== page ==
13 Сентября 2010
The situation with religion in the regions of Russia is something that is rather peculiar and it is always varied and paradoxical. Thorough research of each region of our country is easily capable of producing specific surprising aspects. There is no clearness in federal policy in the sphere of religion. On the contrary, there exist many contradictions, as is apparent in many other areas of life in Russia. All these contradictions were highlighted during the roundtable “Opposing extremist activity and the issue of observing citizens’ constitutional rights to religion freedom in Russia’s regions”, which took place on September 6 in Moscow and was organized by the Slavic Center for Law and Justice, together with the Institute of Religion and Law.
This particular roundtable was distinguished not only due to the fact that it involved representatives of the Ministry of Internal Affairs (MIA) and the Office of the Prosecutor General of the Russian Federation, but also by the presence of representatives from specific Christian churches from Khakassia, the Khanty-Mansiisky Autonomous Region (KMAR) and Blagoveshchensk. The latter participants came to Moscow especially in order to share their own incredibly outrageous stories about how the churches of the country’s non-traditional religions are treated in Russia’s regions.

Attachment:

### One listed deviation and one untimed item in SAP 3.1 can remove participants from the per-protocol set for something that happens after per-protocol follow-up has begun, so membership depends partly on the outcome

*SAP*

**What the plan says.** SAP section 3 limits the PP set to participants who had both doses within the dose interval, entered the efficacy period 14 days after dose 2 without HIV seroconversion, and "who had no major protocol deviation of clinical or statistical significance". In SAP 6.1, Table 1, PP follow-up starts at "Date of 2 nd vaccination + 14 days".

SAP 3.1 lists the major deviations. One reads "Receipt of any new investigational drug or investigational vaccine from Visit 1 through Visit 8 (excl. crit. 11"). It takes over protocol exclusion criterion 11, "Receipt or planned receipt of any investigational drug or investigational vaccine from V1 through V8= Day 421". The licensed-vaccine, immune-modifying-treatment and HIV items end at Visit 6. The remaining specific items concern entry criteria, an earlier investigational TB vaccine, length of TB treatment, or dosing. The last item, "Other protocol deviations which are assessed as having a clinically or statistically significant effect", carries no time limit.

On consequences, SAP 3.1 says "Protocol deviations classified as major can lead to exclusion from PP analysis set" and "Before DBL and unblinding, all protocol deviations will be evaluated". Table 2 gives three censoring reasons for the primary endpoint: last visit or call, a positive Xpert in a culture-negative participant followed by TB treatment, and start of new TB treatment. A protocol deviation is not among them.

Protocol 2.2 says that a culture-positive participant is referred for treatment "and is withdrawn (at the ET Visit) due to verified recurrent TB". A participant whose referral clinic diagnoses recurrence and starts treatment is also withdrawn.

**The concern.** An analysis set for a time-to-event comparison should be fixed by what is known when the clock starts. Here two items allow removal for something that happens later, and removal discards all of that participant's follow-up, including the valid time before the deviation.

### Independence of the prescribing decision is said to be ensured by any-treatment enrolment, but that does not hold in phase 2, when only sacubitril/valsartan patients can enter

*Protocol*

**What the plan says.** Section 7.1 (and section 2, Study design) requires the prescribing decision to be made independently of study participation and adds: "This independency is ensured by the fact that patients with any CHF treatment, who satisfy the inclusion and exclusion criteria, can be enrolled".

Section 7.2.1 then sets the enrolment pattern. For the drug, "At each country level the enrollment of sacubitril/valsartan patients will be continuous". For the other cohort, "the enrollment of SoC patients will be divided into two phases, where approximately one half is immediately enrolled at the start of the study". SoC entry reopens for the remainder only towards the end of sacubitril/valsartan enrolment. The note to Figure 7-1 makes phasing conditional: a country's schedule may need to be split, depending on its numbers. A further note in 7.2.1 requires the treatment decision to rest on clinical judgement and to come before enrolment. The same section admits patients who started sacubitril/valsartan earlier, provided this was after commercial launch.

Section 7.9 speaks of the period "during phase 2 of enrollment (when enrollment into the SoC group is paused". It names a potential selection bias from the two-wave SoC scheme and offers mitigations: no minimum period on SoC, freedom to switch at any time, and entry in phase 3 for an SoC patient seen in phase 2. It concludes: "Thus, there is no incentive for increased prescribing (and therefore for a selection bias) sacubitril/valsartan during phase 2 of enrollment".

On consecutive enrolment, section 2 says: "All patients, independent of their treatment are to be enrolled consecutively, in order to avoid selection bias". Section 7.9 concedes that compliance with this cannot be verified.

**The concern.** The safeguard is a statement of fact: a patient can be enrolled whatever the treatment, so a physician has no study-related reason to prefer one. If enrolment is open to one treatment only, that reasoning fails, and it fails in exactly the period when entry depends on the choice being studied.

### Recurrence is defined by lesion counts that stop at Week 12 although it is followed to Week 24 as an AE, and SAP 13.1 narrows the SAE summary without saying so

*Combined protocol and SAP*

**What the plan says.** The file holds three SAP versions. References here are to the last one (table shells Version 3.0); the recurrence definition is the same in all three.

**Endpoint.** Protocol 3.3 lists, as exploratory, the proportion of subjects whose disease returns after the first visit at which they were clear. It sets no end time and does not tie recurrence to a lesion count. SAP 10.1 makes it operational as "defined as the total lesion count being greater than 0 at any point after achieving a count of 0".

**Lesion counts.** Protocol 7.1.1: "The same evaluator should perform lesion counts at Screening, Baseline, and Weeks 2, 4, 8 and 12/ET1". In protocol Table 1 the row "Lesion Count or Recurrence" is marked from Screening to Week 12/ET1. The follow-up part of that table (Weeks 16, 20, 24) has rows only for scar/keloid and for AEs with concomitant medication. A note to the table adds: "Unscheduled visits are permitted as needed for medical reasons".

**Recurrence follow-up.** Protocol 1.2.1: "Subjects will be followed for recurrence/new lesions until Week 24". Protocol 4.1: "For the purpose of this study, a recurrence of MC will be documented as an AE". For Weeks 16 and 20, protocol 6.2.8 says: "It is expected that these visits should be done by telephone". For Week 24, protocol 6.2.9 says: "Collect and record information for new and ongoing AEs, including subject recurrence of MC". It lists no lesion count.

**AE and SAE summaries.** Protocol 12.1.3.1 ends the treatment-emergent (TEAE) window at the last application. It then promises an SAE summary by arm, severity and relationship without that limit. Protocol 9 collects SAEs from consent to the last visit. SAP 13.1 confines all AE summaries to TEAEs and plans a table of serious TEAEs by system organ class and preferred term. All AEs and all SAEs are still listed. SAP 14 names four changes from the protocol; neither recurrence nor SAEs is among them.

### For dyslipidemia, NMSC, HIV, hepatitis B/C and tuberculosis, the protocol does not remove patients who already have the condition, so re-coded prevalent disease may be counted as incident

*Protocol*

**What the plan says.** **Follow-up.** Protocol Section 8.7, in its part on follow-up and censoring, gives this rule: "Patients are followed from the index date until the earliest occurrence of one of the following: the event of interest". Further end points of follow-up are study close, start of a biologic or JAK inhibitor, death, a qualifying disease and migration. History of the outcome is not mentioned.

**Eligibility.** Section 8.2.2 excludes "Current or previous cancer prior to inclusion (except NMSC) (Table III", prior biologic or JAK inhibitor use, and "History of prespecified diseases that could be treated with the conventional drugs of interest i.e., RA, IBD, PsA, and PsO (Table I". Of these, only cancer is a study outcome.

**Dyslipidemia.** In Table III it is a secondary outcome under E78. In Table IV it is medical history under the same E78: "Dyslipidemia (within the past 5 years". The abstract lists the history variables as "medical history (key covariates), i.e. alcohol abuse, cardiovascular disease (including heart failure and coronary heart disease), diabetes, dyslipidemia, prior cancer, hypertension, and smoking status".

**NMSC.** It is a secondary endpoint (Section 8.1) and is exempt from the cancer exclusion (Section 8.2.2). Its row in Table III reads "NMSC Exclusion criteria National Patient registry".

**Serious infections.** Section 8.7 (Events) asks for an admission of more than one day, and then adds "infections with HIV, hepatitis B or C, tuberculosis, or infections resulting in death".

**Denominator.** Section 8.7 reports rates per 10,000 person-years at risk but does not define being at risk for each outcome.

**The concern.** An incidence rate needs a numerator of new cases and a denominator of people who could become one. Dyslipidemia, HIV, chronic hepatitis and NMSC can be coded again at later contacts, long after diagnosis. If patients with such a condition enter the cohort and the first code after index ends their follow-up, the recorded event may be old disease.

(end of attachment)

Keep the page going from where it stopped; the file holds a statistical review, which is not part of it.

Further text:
According to Anatoliy Pchelintsev, in many regions of Russia, the actions of some state officials and law enforcement officers are aimed at intentionally destroying the stable situation with respect to religion. Acting much like the Soviet government, the Prosecutor's Office in Khakassia, for instance, wants to demolish a Prayer House that belongs to the Pentecostal church ‘Proslavlenie’. By treating the Church in this way, the government is effectively driving out the faithful, who are hard working and have close-knit families, from the country (for instance, at the end of the 1970s, the Vashchenko family sought sanctuary from persecution by the Soviet authorities at the USA embassy). As Mr. Pchelintsev noted, it is necessary to struggle against legal ignorance on the part of law enforcement officers, the Prosecutor's Office and the ‘E’ Center that operates under the Ministry of Internal Affairs of the Russian Federation. In order to do this, it is necessary to publish handbooks, carry out seminars and other activities. Otherwise, government representatives are prone to using doubtful and pseudo-scientific materials and lists of the so-called ‘totalitarian sects’ that are published by odious ‘anti-sect’ organizations.